Leading up to the opening and for the first one-to-two months after – you want to build strong relations with your local media partners. Pairing this with a strong social media strategy is crucial in developing the awareness you need to get a head start in generating revenue.

New call-to-actionYou want to consider the following methods:
  • The development of your key brand messages to create consistency and reduce confusion
  • The creation, management, and distribution of press materials including a press kit, fact sheets, press releases, and owner/chef biographies
  • The development of a targeted media list - online, print, and broadcast. Know beforehand who you want and don’t want to associate throughout your local media. Don’t waste time meeting with media outlets that don’t have the same target audience as you do
  • Partnering with key influencers (bloggers) and tastemakers (farmers, breweries, wineries, and other key suppliers to your restaurant)
  • The identification and training of your start-up brand ambassadors; this includes ownership, management, and other priority personnel

At a minimum, you want to send out press releases and contact your local restaurant bloggers, podcasters, food critics, and social media influencers. Engage with your local industry dignitaries on social media and then inform them of your newly developed restaurant. Create an invite only event either before or during your soft opening to maximize on their value and to amplify your story.

 



Direct-to-customer

To tie all of your social media and public relations together to create a winning communications strategy, you want to include a variety of direct-to-consumer campaigns throughout the first 30-90 days of opening.

You want to ensure your target market is seeing your brand across a variety of channels. Pending your choice of concept – you want to entice them to visit your venue approximately three times before the end of your honeymoon period.New call-to-action

You can achieve this by creating the emotion that your target audience is going to miss out on the hottest new restaurant in town (FOMO - Fear Of Missing Out). You can do this by creating the following:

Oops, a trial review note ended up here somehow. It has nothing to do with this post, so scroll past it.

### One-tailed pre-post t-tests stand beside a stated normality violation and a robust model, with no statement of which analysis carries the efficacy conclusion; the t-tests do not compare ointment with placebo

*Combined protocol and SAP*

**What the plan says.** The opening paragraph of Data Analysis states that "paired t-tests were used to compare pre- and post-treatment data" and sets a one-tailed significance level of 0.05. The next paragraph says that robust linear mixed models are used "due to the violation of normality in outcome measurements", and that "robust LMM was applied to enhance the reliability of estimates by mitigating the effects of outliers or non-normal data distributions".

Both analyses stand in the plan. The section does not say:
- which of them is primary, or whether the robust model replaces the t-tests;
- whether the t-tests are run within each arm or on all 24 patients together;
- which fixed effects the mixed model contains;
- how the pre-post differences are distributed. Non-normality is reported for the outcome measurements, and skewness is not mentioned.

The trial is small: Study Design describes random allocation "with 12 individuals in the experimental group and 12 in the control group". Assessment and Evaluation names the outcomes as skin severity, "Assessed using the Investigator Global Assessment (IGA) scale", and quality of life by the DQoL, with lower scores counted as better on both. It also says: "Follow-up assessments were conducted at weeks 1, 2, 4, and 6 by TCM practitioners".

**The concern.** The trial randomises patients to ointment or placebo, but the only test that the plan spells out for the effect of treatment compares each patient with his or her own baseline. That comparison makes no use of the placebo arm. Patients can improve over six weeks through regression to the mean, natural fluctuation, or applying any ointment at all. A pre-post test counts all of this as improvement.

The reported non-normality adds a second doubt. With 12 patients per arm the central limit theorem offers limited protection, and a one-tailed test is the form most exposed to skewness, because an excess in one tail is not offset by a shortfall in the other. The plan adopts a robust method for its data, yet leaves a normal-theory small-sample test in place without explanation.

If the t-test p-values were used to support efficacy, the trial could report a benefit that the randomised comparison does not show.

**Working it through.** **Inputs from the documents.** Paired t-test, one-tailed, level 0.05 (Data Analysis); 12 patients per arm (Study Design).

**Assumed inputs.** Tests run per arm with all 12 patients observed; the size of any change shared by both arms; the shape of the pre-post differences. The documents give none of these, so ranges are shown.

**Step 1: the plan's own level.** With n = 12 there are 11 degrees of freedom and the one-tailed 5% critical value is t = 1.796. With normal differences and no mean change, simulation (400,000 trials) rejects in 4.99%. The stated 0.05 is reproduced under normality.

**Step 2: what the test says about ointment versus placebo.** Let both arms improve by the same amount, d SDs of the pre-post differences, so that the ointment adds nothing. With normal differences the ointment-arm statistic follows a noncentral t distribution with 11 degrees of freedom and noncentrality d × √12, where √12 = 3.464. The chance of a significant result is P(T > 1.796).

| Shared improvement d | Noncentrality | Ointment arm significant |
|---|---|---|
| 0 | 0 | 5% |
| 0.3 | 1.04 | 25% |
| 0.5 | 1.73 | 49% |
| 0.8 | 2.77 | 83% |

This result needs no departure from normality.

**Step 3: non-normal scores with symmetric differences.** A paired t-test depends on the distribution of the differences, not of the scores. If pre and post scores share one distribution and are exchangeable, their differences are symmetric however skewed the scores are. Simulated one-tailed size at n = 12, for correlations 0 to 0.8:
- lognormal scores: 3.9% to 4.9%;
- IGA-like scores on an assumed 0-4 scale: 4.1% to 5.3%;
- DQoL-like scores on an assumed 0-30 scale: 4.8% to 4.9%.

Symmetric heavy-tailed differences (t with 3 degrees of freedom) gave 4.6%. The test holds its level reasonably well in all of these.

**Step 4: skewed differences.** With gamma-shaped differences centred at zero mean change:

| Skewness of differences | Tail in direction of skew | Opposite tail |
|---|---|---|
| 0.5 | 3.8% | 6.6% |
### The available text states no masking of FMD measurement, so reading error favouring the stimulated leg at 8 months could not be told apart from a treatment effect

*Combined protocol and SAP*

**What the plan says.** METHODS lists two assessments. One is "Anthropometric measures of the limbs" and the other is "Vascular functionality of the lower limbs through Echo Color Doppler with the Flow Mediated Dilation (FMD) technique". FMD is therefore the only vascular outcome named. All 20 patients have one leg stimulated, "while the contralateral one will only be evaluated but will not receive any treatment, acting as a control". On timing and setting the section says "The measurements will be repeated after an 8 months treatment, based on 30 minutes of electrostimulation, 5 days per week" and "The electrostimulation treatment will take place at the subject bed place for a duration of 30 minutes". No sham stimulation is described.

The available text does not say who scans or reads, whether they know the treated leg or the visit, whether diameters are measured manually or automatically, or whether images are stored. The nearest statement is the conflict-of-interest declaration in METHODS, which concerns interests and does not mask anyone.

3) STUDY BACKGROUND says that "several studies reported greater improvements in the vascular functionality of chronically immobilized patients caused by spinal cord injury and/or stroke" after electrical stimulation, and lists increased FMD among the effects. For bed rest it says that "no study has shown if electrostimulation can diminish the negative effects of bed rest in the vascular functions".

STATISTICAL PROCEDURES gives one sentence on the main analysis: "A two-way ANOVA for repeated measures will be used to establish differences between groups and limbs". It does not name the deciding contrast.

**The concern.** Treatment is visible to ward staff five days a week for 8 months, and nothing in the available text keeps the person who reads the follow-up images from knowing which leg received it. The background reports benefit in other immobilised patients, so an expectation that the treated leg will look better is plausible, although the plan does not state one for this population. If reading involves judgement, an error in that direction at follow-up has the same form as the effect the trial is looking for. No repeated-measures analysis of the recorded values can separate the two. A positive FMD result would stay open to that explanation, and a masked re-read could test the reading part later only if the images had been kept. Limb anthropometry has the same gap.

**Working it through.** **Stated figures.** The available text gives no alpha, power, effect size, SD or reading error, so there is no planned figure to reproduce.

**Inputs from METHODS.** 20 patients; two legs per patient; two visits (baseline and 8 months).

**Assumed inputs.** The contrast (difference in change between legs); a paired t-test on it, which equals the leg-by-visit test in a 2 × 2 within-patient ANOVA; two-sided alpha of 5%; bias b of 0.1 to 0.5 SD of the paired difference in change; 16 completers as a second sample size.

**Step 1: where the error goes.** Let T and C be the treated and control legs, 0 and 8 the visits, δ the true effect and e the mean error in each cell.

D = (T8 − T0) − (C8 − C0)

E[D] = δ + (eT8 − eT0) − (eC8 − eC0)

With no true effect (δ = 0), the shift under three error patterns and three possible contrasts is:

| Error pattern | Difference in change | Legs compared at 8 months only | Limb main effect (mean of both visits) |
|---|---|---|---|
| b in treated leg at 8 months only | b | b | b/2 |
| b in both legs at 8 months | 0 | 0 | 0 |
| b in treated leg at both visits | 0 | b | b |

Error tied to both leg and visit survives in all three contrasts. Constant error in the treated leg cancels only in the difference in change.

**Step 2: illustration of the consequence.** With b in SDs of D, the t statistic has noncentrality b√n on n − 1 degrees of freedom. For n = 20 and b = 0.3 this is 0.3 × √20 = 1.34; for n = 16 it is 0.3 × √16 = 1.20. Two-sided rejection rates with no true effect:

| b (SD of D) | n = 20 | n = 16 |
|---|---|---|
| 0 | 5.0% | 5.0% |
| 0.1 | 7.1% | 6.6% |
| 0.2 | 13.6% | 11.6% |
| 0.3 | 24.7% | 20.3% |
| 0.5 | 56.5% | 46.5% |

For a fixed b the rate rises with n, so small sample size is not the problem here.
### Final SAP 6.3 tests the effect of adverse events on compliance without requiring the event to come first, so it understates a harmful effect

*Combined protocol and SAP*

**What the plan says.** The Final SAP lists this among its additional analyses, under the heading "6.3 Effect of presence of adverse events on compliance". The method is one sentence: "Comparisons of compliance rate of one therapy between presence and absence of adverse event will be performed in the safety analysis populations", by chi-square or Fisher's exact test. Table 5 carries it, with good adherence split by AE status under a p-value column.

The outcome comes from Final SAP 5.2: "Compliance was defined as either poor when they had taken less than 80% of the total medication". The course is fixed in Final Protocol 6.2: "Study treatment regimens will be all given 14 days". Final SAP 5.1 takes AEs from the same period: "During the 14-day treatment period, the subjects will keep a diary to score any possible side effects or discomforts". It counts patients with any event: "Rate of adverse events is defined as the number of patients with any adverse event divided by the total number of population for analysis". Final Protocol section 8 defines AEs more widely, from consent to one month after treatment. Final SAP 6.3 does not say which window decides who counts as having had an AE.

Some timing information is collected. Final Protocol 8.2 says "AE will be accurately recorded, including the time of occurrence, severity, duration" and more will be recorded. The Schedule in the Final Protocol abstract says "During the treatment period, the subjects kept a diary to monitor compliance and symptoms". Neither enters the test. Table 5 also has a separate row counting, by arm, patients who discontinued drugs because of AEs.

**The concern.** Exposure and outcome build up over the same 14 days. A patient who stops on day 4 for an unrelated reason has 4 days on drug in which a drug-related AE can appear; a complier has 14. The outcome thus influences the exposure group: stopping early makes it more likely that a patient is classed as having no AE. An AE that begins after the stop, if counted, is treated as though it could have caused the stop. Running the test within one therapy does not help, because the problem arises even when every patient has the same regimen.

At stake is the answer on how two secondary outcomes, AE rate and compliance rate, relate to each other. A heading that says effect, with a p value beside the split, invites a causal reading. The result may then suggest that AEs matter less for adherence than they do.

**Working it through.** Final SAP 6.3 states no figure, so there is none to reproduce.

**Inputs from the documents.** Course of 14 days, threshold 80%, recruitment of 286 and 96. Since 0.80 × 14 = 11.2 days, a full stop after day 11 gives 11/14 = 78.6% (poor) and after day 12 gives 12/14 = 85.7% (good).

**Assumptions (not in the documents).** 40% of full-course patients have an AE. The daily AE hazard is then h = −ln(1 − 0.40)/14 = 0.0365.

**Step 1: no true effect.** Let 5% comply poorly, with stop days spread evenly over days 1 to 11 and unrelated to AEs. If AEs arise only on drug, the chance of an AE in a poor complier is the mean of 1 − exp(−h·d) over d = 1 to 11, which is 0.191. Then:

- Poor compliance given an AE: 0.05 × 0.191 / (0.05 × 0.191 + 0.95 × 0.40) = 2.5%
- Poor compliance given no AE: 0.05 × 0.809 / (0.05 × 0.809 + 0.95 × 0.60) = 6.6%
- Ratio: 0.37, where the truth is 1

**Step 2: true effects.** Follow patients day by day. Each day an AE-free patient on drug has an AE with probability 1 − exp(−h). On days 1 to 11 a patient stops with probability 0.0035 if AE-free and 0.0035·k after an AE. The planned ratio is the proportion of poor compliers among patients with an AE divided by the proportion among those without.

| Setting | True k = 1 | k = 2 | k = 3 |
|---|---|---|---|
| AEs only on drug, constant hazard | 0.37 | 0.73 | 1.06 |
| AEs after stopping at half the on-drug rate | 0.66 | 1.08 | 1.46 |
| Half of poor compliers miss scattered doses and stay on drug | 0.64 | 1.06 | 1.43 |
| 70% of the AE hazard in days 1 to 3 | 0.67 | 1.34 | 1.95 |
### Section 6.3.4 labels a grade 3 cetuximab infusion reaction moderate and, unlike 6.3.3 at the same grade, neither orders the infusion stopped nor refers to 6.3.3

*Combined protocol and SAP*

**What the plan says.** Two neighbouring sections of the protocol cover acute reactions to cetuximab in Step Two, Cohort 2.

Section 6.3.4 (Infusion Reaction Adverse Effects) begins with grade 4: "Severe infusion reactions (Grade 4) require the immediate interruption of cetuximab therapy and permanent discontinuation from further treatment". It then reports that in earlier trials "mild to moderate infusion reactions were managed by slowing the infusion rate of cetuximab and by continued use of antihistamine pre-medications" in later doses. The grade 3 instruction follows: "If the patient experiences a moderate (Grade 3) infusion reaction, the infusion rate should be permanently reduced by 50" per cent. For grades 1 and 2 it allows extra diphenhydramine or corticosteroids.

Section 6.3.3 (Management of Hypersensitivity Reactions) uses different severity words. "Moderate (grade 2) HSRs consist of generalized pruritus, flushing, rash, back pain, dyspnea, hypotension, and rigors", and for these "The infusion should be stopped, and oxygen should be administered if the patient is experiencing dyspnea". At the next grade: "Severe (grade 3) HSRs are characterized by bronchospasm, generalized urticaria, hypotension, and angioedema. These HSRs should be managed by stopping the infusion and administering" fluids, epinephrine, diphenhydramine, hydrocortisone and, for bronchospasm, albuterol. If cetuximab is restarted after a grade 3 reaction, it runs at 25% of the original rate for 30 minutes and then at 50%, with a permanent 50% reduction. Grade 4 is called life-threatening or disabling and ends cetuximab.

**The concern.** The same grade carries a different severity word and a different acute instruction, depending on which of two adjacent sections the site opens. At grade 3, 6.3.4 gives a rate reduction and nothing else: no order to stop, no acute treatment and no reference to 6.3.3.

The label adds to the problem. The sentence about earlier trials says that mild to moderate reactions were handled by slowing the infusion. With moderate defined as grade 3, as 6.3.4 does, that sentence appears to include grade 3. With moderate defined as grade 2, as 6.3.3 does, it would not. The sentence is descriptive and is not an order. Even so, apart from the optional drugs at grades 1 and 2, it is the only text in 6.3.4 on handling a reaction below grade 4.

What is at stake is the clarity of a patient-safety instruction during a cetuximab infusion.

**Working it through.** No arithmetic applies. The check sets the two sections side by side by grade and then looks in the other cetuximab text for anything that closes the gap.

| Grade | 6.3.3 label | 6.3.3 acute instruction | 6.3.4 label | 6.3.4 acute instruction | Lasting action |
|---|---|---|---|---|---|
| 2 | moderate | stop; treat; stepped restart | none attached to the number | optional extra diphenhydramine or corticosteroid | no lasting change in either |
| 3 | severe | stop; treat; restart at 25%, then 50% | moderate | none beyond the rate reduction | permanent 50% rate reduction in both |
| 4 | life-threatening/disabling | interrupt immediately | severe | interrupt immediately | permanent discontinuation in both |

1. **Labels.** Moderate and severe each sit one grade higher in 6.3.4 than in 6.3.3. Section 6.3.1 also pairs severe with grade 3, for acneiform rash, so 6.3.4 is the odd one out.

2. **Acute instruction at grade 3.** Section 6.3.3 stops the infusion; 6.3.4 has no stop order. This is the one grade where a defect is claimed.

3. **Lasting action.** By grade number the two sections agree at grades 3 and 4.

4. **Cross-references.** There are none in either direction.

• A variety of menu tasting and beverage pairing events
  • Direct mail marketing campaigns to targeted hyper-local neighborhoods
  • Community marketing outreach and partnership opportunities (events, donations, and sponsorships)
  • Site sampling and street activations by personally taking food samples and marketing material to local businesses (using your developed brand ambassador strategy)
  • In-house return visit campaigns that measure the return-frequency of customers


 

How will you reach the maximum number of targeted customers with the least amount of spending to maximize your return-on-investment? How will you plan to be memorable and stand out from the competition as time goes on? Start early and be creative, imaginative, and bold in all of your efforts while being prepared to handle social media, public relations, and direct-to-consumer strategies.

 


 

Start your online hospitality training with Typsy, and watch our course on Writing 101 for hospitality businesses

 



Doug Radkey Doug Radkey is the principal owner of Key Restaurant Group, a North American restaurant/bar start-up development agency based in Ontario, Canada. Being in the food and beverage industry for over 17 years has allowed Doug to become a leading voice in the development of feasibility studies, unique concepts, business plans, and operational systems. Learn more by visiting keyrestaurantgroup.com

 


 

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Topics: Typsy news, Tips for hospitality managers, Tips for owners, General marketing, Tips for marketers